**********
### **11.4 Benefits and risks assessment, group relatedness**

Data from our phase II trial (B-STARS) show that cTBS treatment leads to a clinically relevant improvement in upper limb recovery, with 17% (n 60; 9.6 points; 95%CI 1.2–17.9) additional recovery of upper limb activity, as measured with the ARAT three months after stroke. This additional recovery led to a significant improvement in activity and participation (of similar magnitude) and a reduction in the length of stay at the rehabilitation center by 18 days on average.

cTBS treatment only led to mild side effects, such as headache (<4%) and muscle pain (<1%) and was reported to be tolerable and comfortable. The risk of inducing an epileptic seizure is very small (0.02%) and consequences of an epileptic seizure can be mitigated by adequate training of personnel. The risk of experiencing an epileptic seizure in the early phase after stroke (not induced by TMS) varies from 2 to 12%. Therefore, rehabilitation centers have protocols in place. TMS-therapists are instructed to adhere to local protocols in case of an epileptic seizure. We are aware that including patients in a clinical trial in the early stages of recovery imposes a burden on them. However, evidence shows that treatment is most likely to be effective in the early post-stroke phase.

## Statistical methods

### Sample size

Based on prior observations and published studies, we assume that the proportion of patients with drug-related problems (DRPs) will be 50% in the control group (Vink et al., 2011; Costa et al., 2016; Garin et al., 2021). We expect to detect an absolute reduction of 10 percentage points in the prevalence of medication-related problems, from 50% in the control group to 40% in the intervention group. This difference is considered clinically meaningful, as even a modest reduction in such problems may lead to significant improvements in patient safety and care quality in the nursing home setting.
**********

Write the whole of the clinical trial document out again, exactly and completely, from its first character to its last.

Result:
### **11.4 Benefits and risks assessment, group relatedness**

Data from our phase II trial (B-STARS) show that cTBS treatment leads to a clinically relevant improvement in upper limb recovery, with 17% (n 60; 9.6 points; 95%CI 1.2–17.9) additional recovery of upper limb activity, as measured with the ARAT three months after stroke. This additional recovery led to a significant improvement in activity and participation (of similar magnitude) and a reduction in the length of stay at the rehabilitation center by 18 days on average.

cTBS treatment only led to mild side effects, such as headache (<4%) and muscle pain (<1%) and was reported to be tolerable and comfortable. The risk of inducing an epileptic seizure is very small (0.02%) and consequences of an epileptic seizure can be mitigated by adequate training of personnel. The risk of experiencing an epileptic seizure in the early phase after stroke (not induced by TMS) varies from 2 to 12%. Therefore, rehabilitation centers have protocols in place. TMS-therapists are instructed to adhere to local protocols in case of an epileptic seizure. We are aware that including patients in a clinical trial in the early stages of recovery imposes a burden on them. However, evidence shows that treatment is most likely to be effective in the early post-stroke phase.

## Statistical methods

### Sample size

Based on prior observations and published studies, we assume that the proportion of patients with drug-related problems (DRPs) will be 50% in the control group (Vink et al., 2011; Costa et al., 2016; Garin et al., 2021). We expect to detect an absolute reduction of 10 percentage points in the prevalence of medication-related problems, from 50% in the control group to 40% in the intervention group. This difference is considered clinically meaningful, as even a modest reduction in such problems may lead to significant improvements in patient safety and care quality in the nursing home setting.